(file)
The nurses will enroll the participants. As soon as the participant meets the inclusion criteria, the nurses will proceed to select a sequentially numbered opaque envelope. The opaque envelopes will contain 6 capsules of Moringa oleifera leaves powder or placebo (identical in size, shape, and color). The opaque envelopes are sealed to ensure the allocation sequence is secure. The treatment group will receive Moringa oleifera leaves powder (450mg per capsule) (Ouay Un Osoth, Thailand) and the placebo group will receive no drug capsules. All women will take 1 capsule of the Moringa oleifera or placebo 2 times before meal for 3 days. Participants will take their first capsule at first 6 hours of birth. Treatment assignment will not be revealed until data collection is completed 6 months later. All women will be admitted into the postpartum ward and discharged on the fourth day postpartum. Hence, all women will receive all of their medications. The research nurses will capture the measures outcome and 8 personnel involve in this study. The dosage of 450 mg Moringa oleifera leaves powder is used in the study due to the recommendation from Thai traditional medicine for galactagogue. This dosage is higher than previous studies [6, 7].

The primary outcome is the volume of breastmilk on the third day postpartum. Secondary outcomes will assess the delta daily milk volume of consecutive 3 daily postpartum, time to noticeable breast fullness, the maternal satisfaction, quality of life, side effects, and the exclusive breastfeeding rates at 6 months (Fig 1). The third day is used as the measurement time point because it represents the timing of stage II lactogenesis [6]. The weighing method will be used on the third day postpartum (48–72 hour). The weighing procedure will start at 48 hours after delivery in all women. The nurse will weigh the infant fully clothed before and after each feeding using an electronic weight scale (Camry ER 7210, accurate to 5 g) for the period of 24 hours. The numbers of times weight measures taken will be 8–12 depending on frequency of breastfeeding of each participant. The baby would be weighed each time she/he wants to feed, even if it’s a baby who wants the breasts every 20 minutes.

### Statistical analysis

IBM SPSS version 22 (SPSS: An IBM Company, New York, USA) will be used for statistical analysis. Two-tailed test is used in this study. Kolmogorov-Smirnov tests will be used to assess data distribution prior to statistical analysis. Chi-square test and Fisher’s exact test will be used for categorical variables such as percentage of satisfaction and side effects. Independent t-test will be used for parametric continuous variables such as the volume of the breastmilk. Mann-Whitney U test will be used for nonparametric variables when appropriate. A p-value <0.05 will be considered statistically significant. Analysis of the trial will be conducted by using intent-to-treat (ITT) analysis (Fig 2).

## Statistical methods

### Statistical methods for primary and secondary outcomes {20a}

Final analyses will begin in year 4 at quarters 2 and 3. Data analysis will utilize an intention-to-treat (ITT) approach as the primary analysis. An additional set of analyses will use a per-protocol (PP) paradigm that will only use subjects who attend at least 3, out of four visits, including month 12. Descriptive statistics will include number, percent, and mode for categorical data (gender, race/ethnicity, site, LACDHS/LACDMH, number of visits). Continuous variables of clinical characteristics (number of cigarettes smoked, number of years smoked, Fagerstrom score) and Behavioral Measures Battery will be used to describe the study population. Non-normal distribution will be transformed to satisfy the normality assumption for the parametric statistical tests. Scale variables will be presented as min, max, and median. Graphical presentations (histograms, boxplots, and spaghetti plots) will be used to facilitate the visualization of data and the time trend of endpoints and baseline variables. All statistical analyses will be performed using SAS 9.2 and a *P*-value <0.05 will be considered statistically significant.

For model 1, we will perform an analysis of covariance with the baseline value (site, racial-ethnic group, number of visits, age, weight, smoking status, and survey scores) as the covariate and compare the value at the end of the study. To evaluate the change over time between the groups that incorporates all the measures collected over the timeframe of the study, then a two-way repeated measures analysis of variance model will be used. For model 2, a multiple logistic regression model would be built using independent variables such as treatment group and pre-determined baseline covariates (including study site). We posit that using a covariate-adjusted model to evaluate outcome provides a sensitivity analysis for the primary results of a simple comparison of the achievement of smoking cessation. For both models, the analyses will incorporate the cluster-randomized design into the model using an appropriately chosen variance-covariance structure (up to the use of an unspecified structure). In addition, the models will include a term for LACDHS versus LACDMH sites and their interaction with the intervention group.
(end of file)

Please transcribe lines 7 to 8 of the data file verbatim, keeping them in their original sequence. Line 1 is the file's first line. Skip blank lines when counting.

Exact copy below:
Final analyses will begin in year 4 at quarters 2 and 3. Data analysis will utilize an intention-to-treat (ITT) approach as the primary analysis. An additional set of analyses will use a per-protocol (PP) paradigm that will only use subjects who attend at least 3, out of four visits, including month 12. Descriptive statistics will include number, percent, and mode for categorical data (gender, race/ethnicity, site, LACDHS/LACDMH, number of visits). Continuous variables of clinical characteristics (number of cigarettes smoked, number of years smoked, Fagerstrom score) and Behavioral Measures Battery will be used to describe the study population. Non-normal distribution will be transformed to satisfy the normality assumption for the parametric statistical tests. Scale variables will be presented as min, max, and median. Graphical presentations (histograms, boxplots, and spaghetti plots) will be used to facilitate the visualization of data and the time trend of endpoints and baseline variables. All statistical analyses will be performed using SAS 9.2 and a *P*-value <0.05 will be considered statistically significant.

For model 1, we will perform an analysis of covariance with the baseline value (site, racial-ethnic group, number of visits, age, weight, smoking status, and survey scores) as the covariate and compare the value at the end of the study. To evaluate the change over time between the groups that incorporates all the measures collected over the timeframe of the study, then a two-way repeated measures analysis of variance model will be used. For model 2, a multiple logistic regression model would be built using independent variables such as treatment group and pre-determined baseline covariates (including study site). We posit that using a covariate-adjusted model to evaluate outcome provides a sensitivity analysis for the primary results of a simple comparison of the achievement of smoking cessation. For both models, the analyses will incorporate the cluster-randomized design into the model using an appropriately chosen variance-covariance structure (up to the use of an unspecified structure). In addition, the models will include a term for LACDHS versus LACDMH sites and their interaction with the intervention group.